Gold plating-Soldering issues-Custom Design
Circuit Board Pcb
Soldering gold-plated parts can be problematic as gold is soluble in solder. Solder which contains more than 4-5% gold can become brittle. The joint surface is dull-looking.
Gold reacts with both tin and lead in their liquid state, forming brittle intermetallics. When eutectic 63% tin – 37% lead solder is used, no lead-gold compounds are formed, because gold preferentially reacts with tin, forming the AuSn
4 compound. Particles of AuSn
4 disperse in the solder matrix, forming preferential cleavage planes, significantly lowering the mechanical strength and therefore reliability of the resulting solder joints.
If the gold layer does not completely dissolve into the solder, then slow intermetallic reactions can proceed in the solid state as the tin and gold atoms cross-migrate. Intermetallics have poor electrical conductivity and low strength. The ongoing intermetallic reactions also cause Kirkendall effect, leading to mechanical failure of the joint, similar to the degradation of gold-aluminium bonds known as purple plague.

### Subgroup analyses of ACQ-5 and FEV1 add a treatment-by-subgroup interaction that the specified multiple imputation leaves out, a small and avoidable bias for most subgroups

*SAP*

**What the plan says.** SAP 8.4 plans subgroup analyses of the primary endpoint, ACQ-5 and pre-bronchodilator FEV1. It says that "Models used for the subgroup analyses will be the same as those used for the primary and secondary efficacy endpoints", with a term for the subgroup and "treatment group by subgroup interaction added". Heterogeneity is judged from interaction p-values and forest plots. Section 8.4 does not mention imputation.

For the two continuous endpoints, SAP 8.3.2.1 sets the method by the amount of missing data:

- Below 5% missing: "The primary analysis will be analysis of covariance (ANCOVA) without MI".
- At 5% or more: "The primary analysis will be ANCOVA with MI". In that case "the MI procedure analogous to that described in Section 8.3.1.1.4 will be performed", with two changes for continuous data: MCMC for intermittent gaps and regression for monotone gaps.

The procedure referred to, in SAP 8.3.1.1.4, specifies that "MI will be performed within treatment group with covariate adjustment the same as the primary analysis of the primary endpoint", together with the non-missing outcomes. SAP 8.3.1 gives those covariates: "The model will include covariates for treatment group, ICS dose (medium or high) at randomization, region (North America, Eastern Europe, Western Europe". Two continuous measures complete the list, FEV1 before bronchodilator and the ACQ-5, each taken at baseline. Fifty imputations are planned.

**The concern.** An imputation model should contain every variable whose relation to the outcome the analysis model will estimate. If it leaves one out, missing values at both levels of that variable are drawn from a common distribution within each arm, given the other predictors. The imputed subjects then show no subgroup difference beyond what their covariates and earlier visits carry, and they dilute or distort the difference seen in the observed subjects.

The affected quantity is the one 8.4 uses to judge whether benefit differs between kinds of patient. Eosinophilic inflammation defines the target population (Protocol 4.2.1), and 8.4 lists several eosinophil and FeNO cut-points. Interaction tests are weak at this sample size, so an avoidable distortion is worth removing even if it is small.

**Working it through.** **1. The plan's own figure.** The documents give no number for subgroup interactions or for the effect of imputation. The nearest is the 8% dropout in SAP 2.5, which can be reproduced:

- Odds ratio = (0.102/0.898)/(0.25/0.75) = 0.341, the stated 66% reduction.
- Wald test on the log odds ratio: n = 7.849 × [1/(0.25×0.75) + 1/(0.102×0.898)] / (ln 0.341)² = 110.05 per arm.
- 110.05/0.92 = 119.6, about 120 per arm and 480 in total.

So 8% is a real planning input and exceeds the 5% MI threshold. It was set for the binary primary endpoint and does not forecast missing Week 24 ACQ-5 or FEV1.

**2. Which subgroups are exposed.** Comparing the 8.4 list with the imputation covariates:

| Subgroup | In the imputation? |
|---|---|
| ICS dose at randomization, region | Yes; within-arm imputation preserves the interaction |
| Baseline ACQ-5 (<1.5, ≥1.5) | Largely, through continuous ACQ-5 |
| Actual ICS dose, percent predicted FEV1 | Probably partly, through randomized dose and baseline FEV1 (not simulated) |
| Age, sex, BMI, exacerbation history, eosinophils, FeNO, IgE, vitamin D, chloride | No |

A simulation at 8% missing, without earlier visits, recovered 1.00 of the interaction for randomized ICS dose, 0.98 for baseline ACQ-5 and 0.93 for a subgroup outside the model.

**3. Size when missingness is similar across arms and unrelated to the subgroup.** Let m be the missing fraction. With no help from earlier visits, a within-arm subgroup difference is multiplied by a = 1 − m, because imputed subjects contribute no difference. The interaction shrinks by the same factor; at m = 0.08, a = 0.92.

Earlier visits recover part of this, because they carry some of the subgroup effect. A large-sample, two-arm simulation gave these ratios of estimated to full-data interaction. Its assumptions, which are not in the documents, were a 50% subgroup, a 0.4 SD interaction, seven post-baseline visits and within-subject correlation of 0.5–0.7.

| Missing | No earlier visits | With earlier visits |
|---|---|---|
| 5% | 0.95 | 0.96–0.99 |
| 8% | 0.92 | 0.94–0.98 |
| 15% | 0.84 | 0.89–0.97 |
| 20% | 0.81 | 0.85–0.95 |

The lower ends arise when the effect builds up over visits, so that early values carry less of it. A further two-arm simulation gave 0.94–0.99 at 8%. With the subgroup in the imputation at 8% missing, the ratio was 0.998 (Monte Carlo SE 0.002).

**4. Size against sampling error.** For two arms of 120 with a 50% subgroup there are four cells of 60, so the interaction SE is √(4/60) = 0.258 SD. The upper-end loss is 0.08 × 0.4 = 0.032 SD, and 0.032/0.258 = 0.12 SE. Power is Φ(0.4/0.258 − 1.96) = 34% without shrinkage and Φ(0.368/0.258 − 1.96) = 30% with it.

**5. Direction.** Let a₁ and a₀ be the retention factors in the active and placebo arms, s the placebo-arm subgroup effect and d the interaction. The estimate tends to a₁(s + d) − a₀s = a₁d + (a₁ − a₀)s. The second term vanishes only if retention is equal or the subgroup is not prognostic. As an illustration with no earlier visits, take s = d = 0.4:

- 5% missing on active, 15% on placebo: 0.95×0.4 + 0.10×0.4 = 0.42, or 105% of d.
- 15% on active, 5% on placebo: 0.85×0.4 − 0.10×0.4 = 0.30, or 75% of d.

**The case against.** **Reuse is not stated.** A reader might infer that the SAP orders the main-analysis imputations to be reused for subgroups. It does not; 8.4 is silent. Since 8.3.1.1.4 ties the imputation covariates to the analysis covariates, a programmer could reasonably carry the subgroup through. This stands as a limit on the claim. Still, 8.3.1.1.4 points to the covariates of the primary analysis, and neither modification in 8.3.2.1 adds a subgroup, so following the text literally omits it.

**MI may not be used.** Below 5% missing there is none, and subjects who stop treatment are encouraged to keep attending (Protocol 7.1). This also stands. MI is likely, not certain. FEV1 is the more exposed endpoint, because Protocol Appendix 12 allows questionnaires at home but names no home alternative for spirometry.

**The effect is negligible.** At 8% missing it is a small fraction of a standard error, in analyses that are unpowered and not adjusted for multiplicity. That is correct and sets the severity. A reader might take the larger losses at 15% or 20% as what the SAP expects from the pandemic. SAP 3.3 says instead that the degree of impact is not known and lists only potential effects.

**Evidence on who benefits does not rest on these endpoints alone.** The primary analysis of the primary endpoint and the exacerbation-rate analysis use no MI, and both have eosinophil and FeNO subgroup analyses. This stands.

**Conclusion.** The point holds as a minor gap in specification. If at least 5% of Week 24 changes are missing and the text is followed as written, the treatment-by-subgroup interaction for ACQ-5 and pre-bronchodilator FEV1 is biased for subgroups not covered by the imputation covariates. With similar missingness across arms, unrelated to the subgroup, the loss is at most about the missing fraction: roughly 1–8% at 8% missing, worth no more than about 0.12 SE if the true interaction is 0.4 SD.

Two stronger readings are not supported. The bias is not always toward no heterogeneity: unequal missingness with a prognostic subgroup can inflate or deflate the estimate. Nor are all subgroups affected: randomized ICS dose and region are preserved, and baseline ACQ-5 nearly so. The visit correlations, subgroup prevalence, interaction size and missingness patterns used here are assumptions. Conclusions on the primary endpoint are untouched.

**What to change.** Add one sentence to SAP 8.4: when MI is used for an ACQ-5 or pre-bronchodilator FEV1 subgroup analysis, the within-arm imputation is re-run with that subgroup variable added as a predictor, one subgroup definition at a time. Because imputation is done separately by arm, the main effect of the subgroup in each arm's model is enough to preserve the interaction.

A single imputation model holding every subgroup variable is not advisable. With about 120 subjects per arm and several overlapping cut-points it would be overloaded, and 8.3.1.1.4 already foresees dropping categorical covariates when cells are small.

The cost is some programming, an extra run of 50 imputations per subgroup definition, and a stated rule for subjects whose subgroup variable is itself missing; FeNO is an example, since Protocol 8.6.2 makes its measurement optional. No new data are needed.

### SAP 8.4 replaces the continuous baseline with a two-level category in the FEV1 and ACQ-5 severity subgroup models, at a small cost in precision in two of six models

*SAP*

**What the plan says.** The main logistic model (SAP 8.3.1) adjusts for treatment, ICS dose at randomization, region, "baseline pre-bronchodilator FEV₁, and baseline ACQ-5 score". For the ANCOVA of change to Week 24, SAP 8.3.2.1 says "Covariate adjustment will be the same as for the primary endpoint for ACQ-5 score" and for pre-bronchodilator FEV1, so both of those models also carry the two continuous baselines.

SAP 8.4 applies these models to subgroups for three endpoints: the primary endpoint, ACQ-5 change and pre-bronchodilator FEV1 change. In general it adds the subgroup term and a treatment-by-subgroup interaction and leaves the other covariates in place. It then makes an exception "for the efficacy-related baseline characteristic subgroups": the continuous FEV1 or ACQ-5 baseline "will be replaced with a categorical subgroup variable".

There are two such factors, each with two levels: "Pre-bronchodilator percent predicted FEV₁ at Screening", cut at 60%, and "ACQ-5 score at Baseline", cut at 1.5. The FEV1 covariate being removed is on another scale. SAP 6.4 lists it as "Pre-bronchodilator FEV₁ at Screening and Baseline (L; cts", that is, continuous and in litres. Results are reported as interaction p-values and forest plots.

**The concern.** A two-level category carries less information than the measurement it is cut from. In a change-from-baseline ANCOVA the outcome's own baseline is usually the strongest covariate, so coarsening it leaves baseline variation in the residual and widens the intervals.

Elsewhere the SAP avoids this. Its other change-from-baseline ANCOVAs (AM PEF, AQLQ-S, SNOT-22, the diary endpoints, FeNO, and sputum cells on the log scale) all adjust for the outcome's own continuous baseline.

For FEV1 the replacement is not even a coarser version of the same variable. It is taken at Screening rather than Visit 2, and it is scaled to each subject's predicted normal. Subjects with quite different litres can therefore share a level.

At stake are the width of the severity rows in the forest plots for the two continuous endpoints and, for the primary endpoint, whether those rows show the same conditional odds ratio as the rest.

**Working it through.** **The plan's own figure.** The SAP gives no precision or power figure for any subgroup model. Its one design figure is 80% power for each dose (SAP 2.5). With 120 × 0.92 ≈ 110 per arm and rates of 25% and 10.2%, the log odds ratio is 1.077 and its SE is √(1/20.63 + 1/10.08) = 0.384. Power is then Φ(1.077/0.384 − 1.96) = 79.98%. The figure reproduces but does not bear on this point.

A 2-3 µm layer of gold dissolves completely within one second during typical wave soldering conditions. Layers of gold thinner than 0.5 µm (0.02 thou) also dissolve completely into the solder, exposing the underlying metal (usually nickel) to the solder. Impurities in the nickel layer can prevent the solder from bonding to it. Electroless nickel plating contains phosphorus. Nickel with more than 8% phosphorus is not solderable. Electrodeposited nickel may contain nickel hydroxide. An acid bath is required to remove the passivation layer before applying the gold layer; improper cleaning leads to a nickel surface difficult to solder. A stronger flux can help, as it aids dissolving the oxide deposits. Carbon is another nickel contaminant that hinders solderability.